And it didn’t stop the dreams.

Garret was the first of us to halfway remember.

This was sophomore year, about. Freshman for Dick, as he was called by then. He’d failed out of ninth grade. But we were still us.

It had been years since anybody’d spelled out our names in the kissing tree song, too. But it had been good for us. We’d had to learn to scrap younger than most, we’d had to watch each other’s backs in a way other third-graders hadn’t, and we carried that with us now. Even the seniors left us alone for the most part.

But Garret’s dream.

We were out at his dad’s barn when he got liquored up enough to tell it.

The barn was still standing. We’d spent nearly all of that Saturday slapping dark red paint over it, for his older cousin’s wedding. The wood was thirsty, drank it up.

Garret’s dream was of that Tunnel of Love car just clanking along on its chain, the chain pulling the three of us along those two steel rails like a hundred times before.

But there had been that part with the strobe lights, where all the Halloween leftovers were stood up on rods, and hung from the ceiling.

The idea was that a girl would shriek, throw a leg over her guy’s thigh, and he could wrap a protective arm around her. Tunnels of Love aren’t complicated.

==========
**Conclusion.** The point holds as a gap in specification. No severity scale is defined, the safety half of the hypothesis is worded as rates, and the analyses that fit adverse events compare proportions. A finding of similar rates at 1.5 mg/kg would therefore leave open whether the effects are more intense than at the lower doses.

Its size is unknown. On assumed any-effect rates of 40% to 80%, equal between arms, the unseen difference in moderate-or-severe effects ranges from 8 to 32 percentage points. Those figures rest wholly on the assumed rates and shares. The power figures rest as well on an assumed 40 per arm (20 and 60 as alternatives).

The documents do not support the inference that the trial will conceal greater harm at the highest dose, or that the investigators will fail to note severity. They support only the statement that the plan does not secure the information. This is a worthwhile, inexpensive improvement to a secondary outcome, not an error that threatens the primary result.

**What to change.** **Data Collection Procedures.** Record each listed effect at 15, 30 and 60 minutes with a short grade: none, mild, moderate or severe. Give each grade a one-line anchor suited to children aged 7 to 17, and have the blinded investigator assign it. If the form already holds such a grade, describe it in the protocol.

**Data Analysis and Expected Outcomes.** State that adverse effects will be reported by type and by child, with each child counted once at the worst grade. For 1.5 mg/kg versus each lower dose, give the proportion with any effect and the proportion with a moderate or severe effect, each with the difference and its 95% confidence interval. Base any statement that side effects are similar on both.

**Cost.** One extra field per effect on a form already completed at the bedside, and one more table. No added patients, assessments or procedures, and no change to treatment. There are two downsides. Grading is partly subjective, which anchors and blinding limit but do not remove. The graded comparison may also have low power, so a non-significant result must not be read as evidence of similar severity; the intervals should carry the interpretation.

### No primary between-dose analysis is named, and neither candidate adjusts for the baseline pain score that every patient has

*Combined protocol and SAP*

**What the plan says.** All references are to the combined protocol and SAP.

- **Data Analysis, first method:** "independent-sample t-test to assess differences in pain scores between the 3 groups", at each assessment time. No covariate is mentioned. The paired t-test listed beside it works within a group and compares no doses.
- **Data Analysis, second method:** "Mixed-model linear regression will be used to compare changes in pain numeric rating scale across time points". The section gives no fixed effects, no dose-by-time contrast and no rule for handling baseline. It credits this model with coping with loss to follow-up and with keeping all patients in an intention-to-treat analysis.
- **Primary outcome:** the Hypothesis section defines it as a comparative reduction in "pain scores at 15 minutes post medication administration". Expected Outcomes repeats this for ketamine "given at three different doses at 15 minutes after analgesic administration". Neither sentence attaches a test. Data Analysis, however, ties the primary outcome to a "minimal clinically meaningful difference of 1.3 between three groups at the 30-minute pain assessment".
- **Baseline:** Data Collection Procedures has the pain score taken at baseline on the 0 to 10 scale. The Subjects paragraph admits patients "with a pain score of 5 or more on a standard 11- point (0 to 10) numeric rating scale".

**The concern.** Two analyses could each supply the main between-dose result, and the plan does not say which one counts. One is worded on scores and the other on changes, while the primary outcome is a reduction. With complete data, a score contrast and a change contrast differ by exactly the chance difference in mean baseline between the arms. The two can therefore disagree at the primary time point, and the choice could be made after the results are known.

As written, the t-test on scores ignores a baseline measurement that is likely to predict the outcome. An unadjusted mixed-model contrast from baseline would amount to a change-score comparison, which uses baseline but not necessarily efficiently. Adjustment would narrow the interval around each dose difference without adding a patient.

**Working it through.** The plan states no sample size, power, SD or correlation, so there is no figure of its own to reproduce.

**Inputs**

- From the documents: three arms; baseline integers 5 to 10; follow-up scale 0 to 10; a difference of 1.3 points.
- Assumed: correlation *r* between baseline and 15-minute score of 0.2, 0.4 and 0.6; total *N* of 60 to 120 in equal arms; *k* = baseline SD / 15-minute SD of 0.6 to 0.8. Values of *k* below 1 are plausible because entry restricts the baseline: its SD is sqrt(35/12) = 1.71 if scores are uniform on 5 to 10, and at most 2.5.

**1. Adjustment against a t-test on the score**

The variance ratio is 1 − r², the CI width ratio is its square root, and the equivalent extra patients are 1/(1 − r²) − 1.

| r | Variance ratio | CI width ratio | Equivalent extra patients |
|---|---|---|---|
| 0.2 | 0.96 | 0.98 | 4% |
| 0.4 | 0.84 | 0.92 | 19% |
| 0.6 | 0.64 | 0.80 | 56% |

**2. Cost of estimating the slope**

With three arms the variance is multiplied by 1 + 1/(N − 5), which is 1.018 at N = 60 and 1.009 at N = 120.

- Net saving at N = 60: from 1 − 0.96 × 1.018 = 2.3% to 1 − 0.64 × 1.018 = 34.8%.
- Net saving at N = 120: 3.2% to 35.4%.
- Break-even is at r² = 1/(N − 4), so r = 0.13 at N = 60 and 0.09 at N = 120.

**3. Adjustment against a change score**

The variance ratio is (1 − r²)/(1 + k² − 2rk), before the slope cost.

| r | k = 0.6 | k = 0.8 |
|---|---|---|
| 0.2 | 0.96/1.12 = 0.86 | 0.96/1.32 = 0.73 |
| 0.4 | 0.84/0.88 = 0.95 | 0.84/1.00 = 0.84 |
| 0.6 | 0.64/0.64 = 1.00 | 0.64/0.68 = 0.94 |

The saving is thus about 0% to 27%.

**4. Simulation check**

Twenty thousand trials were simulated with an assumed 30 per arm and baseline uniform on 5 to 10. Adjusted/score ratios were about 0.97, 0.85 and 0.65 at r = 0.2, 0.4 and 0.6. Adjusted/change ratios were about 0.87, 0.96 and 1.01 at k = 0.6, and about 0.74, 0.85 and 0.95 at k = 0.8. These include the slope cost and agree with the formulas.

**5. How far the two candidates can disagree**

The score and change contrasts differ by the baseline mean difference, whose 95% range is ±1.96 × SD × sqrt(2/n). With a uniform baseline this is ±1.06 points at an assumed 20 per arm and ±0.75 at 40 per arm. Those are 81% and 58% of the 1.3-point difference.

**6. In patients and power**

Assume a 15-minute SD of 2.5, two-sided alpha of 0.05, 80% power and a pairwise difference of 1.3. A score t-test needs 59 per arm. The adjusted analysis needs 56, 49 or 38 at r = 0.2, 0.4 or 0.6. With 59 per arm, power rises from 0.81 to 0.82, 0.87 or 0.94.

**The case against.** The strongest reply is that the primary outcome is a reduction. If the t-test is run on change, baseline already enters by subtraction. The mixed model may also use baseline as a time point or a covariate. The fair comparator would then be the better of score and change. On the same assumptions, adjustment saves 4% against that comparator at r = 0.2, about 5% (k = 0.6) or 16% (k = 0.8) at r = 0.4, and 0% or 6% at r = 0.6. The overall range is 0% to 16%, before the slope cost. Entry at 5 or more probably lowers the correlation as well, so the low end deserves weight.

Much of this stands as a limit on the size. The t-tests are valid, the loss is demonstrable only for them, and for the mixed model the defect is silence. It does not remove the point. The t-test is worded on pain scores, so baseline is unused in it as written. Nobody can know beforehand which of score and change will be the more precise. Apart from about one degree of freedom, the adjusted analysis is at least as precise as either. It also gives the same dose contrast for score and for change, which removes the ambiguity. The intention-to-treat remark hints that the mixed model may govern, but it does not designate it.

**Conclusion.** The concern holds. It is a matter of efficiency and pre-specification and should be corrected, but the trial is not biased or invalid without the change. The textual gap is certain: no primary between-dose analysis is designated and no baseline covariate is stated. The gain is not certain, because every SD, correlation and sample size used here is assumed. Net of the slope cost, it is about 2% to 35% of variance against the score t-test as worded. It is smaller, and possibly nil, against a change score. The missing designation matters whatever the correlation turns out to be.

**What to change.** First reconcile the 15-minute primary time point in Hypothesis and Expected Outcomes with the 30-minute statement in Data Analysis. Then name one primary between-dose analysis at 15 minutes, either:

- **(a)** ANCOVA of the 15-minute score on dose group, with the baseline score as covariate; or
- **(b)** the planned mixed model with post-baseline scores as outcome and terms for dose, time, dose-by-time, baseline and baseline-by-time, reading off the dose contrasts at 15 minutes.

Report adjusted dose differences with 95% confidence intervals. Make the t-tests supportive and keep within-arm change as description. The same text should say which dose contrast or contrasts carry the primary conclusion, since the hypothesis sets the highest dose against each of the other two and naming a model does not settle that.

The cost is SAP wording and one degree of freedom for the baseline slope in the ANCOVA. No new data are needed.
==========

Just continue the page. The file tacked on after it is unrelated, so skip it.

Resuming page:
In Garret’s dream, though, one of those silver flashes of light, it lit up this out-of-place clown. A clown that, next strobe, had turned its head, was looking right at me and Rich, kissing.

It was like we’d woken it up.

And that was it, the end of Garret’s dream, just looping for him night after night, and sometimes during history or math.

“What does it mean?” Dick asked, draining his beer.

“It means he’s a dumbass,” I said, cuffing the back of Garret’s neck and pushing him away.

There was hay dust floating all around us right then, I remember.

It felt like the world was never going to end.

Because Tina would hate hearing about it, I took Josh up into the Hammer first thing.

It’s important to get the Hammer behind you like that. If you do it after popcorn and slushees and milk duds, the inside of that bullet-shaped gondola can get ugly.

I clamped my hat down and the attendant locked us in, nodded once to me like a bullrider, and up we went, to hell with gravity and logic.

If you don’t scream at least once on the Hammer, then you’re probably not alive.

Josh was laughing so hard when it was done that he was crying. Either that or he’d started out crying, and now it had turned the other way.

He was going to be all right, I figured.

Dick and Garret were waiting like sentries at the exit gate, their eyes everywhere at once.

“Having fun?” Dick said, his lips thin.